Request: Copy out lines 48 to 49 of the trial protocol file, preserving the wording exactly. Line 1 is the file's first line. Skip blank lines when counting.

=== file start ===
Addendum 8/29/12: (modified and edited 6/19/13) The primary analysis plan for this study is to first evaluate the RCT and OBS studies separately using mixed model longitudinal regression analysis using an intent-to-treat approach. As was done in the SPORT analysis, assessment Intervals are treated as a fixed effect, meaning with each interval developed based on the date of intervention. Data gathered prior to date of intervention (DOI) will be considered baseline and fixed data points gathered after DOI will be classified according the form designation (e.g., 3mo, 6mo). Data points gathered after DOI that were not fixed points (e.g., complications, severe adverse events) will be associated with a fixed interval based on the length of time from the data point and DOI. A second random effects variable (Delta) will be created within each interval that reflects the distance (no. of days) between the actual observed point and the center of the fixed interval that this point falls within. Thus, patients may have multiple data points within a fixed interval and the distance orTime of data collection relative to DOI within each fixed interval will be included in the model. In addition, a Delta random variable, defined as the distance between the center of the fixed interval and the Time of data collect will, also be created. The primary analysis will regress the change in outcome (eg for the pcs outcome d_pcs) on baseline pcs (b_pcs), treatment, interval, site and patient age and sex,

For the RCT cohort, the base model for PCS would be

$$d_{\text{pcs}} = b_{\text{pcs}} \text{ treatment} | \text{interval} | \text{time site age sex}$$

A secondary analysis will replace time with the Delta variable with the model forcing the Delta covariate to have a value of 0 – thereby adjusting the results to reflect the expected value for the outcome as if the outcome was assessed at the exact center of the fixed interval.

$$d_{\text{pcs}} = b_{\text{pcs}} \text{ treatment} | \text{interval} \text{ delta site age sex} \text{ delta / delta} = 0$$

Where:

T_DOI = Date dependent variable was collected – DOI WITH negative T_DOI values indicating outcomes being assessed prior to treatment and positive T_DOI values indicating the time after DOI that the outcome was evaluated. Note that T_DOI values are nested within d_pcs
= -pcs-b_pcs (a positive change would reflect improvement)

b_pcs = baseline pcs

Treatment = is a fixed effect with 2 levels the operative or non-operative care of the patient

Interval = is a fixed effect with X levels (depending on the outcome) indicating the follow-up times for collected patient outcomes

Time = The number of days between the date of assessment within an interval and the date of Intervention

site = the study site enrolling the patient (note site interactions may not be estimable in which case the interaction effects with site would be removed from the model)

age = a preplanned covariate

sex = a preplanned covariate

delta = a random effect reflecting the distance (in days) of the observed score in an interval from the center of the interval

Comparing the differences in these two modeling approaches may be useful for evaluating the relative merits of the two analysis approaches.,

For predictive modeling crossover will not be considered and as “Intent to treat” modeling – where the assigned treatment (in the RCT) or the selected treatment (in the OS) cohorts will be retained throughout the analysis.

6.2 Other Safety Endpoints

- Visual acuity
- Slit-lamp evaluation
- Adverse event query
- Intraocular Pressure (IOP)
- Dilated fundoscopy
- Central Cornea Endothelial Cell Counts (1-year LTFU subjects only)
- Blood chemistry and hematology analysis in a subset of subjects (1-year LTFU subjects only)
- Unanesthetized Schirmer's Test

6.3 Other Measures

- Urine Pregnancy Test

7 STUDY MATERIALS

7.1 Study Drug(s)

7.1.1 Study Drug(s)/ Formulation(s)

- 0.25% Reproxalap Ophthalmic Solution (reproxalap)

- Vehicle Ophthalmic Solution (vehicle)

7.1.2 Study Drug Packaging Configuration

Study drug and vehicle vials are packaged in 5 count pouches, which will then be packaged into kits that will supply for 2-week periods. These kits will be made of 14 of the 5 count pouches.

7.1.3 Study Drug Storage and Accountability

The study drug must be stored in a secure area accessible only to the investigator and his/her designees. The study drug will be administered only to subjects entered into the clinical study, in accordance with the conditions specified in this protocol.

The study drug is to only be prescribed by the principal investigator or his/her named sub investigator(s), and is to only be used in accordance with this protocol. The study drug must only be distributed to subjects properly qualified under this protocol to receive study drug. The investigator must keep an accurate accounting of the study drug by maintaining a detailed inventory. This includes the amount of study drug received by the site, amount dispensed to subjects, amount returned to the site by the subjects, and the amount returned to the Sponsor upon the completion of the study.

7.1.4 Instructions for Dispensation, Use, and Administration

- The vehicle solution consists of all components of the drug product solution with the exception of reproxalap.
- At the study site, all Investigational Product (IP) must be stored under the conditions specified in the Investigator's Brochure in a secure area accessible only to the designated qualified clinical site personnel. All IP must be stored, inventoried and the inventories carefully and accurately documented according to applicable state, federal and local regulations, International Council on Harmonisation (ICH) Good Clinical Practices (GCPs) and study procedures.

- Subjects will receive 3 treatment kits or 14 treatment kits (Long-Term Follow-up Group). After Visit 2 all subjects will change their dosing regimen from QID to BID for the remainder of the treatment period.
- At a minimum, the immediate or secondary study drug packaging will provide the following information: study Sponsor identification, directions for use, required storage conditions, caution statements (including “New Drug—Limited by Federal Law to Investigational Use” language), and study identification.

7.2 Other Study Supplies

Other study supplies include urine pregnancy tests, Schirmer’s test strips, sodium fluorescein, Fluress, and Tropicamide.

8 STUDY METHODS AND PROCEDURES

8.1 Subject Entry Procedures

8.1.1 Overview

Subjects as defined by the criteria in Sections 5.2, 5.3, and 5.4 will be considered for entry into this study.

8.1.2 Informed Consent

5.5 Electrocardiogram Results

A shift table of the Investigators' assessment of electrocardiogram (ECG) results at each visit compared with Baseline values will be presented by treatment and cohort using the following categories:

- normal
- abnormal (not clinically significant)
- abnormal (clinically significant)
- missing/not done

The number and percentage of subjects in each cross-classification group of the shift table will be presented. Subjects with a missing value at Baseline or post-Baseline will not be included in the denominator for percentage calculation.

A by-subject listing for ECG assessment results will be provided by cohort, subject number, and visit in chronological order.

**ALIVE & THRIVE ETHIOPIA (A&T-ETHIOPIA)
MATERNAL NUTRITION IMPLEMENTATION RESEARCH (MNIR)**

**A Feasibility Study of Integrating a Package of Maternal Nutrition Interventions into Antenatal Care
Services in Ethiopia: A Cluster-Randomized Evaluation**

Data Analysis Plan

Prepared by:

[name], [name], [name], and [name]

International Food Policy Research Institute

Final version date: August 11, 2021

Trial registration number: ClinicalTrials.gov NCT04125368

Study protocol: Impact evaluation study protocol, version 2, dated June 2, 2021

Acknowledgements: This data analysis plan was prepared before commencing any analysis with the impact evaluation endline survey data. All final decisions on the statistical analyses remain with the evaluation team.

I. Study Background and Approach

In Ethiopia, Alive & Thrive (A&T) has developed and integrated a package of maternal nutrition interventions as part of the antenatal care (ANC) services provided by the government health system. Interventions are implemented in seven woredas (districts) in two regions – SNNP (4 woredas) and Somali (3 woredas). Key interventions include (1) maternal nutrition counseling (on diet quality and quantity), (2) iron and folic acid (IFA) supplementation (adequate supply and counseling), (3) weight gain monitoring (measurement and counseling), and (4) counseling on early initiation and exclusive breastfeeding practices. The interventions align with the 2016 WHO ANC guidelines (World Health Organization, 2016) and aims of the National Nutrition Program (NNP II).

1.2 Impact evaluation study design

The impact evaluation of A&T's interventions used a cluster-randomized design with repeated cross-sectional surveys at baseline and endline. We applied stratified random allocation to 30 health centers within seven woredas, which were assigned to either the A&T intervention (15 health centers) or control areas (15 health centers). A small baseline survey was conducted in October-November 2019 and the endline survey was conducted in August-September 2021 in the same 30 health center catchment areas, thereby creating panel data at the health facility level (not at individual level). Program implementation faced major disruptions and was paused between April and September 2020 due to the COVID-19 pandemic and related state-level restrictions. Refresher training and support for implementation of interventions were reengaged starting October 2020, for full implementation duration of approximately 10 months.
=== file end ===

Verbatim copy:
8.1 Subject Entry Procedures

8.1.1 Overview